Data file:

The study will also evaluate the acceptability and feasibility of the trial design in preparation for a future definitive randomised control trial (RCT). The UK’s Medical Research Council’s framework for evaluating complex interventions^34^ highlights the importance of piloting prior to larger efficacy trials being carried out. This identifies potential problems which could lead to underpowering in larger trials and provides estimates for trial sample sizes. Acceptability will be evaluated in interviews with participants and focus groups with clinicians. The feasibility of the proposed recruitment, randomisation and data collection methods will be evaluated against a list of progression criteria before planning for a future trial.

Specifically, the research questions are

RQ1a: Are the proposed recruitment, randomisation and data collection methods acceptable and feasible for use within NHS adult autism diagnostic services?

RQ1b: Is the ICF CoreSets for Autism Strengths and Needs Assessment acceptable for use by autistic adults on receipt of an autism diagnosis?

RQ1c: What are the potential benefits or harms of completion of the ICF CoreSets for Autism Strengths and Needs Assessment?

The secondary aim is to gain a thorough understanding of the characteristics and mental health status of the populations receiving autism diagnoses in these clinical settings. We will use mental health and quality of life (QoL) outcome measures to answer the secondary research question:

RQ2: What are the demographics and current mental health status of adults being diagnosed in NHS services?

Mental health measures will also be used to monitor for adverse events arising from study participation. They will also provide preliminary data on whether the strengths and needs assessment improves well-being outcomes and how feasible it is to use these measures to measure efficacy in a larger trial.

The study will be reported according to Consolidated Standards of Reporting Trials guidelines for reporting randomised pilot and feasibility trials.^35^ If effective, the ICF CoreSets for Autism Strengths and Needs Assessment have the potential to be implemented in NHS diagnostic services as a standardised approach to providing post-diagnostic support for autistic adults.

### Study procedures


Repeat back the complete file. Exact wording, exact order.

The study will also evaluate the acceptability and feasibility of the trial design in preparation for a future definitive randomised control trial (RCT). The UK’s Medical Research Council’s framework for evaluating complex interventions^34^ highlights the importance of piloting prior to larger efficacy trials being carried out. This identifies potential problems which could lead to underpowering in larger trials and provides estimates for trial sample sizes. Acceptability will be evaluated in interviews with participants and focus groups with clinicians. The feasibility of the proposed recruitment, randomisation and data collection methods will be evaluated against a list of progression criteria before planning for a future trial.

Specifically, the research questions are

RQ1a: Are the proposed recruitment, randomisation and data collection methods acceptable and feasible for use within NHS adult autism diagnostic services?

RQ1b: Is the ICF CoreSets for Autism Strengths and Needs Assessment acceptable for use by autistic adults on receipt of an autism diagnosis?

RQ1c: What are the potential benefits or harms of completion of the ICF CoreSets for Autism Strengths and Needs Assessment?

The secondary aim is to gain a thorough understanding of the characteristics and mental health status of the populations receiving autism diagnoses in these clinical settings. We will use mental health and quality of life (QoL) outcome measures to answer the secondary research question:

RQ2: What are the demographics and current mental health status of adults being diagnosed in NHS services?

Mental health measures will also be used to monitor for adverse events arising from study participation. They will also provide preliminary data on whether the strengths and needs assessment improves well-being outcomes and how feasible it is to use these measures to measure efficacy in a larger trial.

The study will be reported according to Consolidated Standards of Reporting Trials guidelines for reporting randomised pilot and feasibility trials.^35^ If effective, the ICF CoreSets for Autism Strengths and Needs Assessment have the potential to be implemented in NHS diagnostic services as a standardised approach to providing post-diagnostic support for autistic adults.

### Study procedures